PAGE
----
Signal your company’s commitment to socially responsible practices by communicating supply chain sustainability progress
If your supply chain is making noticeable headway in its sustainability efforts, you’re not alone. CEOs consistently rate sustainability among their top business priorities, and we’ve seen innovative, successful initiatives first from the big industrial corporations like BP, Dow Chemical, DuPont, and GE, and now sweeping programs from leading consumer-facing organizations like Apple, Coca-Cola, Google, and MillerCoors.
Sustainability has gone from an optional but noble issue to a business imperative that is sought out and required by employees, customers, partners, shareholders and regulators. Stakeholders are expecting organizations to do more than just carry out the basic, obvious improvements. They want to see increasingly far-reaching and impactful sustainability efforts, even if it means those efforts might cut into profits. Sustainability is now a key component of corporate social responsibility initiatives and is highlighted in the reports that companies issue on their corporate citizenship.
Now, sustainability has grown to become a core element of many organization’s brands, and it is cited as a point of competitive differentiation. Meanwhile, we’re seeing lasting positive change come from supply chain programs focused on remanufacturing, emission and waste control, water purification, greenhouse gas reduction, recycling, child labor elimination, carbon footprint reduction, and more.
Taking all this into consideration, it’s not surprising that the methodology that the analyst firm Gartner uses to determine the prestigious Gartner Supply Chain Top 25 includes a corporate social responsibility (CSR) component. Companies are assessed based on publicly available sustainability reports to determine commitment to socially and environmentally responsible supply chain practices.
Share Your Sustainability Story
It’s likely that your supply chain organization has several sustainability projects underway and is making wonderful progress—progress that demonstrates your company cares about people, the environment, the future. However, all the great work your team is doing isn’t getting the attention that it deserves. In fact, you may wonder if the executive suite or the people who publish your company’s social responsibility report are aware of your team’s progress. It’s likely that they have no idea…you’ll need to tell them.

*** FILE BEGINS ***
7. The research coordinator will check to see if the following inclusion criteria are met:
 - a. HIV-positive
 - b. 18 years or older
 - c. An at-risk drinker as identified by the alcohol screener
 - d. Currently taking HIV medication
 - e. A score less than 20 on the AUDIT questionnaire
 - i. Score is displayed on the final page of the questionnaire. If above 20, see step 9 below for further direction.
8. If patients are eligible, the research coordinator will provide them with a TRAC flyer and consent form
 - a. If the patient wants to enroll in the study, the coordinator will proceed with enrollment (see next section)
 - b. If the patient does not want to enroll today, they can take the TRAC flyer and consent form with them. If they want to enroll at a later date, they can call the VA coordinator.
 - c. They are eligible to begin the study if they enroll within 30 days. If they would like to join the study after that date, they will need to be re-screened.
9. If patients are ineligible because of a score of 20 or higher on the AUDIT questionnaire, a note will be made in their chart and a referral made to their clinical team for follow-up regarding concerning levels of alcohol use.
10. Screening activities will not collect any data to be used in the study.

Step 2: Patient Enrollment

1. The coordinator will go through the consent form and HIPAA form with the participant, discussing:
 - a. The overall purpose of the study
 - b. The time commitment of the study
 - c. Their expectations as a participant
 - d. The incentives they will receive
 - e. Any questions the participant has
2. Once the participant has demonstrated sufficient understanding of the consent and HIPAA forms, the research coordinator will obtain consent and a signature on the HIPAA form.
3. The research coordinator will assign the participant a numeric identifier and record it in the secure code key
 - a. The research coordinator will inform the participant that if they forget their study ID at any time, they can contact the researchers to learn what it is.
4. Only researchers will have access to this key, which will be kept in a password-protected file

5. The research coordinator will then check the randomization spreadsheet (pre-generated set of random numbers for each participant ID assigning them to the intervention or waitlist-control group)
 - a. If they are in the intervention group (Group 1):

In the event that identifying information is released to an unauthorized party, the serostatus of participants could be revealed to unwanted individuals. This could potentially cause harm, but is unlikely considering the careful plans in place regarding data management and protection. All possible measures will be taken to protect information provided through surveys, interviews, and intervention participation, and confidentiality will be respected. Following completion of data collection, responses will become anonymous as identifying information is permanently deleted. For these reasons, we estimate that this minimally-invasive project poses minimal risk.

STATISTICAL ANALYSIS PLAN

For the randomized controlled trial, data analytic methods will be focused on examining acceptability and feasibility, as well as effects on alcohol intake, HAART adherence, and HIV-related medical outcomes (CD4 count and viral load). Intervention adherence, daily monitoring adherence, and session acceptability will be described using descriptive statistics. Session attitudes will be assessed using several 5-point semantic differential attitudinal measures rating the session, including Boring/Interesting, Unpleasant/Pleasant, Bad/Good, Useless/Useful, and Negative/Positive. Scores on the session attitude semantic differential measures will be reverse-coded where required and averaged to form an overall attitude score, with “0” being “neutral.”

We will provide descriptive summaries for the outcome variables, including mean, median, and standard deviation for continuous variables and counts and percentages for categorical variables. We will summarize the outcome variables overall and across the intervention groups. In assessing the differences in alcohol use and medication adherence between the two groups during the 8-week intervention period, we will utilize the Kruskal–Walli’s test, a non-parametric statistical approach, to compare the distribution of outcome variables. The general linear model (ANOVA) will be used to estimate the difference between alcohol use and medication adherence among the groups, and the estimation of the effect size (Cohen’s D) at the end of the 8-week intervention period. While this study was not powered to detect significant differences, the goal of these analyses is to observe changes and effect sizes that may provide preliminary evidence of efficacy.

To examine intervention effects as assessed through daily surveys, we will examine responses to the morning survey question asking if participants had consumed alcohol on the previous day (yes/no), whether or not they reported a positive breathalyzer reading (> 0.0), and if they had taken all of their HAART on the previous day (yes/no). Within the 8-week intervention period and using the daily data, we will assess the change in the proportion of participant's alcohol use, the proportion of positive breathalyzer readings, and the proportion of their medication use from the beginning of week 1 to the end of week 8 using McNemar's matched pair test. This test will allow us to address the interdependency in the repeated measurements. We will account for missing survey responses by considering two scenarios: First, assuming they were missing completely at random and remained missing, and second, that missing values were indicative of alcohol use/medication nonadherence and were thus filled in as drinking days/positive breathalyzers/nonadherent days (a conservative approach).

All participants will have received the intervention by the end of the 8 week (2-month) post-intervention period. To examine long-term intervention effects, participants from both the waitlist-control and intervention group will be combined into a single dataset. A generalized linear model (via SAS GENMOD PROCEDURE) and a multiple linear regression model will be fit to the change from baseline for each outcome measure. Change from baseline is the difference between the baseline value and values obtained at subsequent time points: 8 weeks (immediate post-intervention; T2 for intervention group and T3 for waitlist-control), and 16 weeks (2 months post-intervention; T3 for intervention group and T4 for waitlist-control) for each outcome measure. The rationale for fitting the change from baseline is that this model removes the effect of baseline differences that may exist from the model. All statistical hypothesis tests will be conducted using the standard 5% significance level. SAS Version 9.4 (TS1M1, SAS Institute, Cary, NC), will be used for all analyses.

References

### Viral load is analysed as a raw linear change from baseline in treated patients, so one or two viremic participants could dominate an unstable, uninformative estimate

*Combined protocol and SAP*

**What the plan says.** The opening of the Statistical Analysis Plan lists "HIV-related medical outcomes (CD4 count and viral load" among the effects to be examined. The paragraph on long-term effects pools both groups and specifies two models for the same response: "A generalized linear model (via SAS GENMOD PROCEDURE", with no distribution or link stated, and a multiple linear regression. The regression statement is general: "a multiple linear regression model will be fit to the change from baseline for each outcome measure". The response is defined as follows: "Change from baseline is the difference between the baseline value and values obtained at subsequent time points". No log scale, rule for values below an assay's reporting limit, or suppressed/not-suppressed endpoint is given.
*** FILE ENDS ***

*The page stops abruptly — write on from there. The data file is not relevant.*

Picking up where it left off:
Just as supply chains are complex, so is corporate bureaucracy. Here are a few ideas to help you cut through the clutter.
If you work at a big company that publishes a sustainability/CSR website or report, read it. Think about how your team’s work fits in with the topics covered. It’s likely that you have some great statistics or case studies to share. You, together with your manager, may want to put together a strategy for sharing your work in progress. A simple scorecard or short PowerPoint presentation could capture your initiatives and results. Once this information is packaged it can become fodder for an email to the head of your department, an update at a staff meeting, or an email to the sustainability leader identified in your company’s materials. Share your results with the marketing and corporate communications teams, too. A great stat could become an even greater post to your corporate Facebook page.
If you work for a more modest sized company, or one that has yet to embrace sustainability/CSR reporting, you may want to create your own simple sustainability report for your team or department. You could then share your report across your supply chain and encourage others to create similar documents. You could also create a case study or presentation about your team’s sustainability progress. While these are extra efforts, they demonstrate your initiative and positively position your team within your company.
Supply Chain Leaders and Sustainability
If you are a supply chain leader, don’t assume that the CEO or CSR team knows the extent of your sustainability efforts, or that sustainability is being built in to CSR initiatives. It’s up to you to see to it that they are and to communicate your sustainability plans and progress to employees, suppliers and partners so that you all succeed together.
Sustainability is increasingly seen as an essential step toward achieving long-term profitability, and as such, it deserves to be treated as a strategic initiative that is embraced by everyone – from the newest trainee to the chair of the board. Take direct steps to ensure your sustainability efforts receive the attention they deserve so that a fuller picture of operations is presented to stakeholders.
Think Beyond your Four Walls
If you have an outstanding sustainability story, consider sharing it with others. Nearly every supply chain conference features content on sustainability, including ours. When the call for presentations goes out, submit your story. There are also many awards that recognize outstanding supply chain projects and leaders that break new ground in supply chain sustainability.
Don’t keep your sustainability success to yourself. When sustainability succeeds, everyone wins.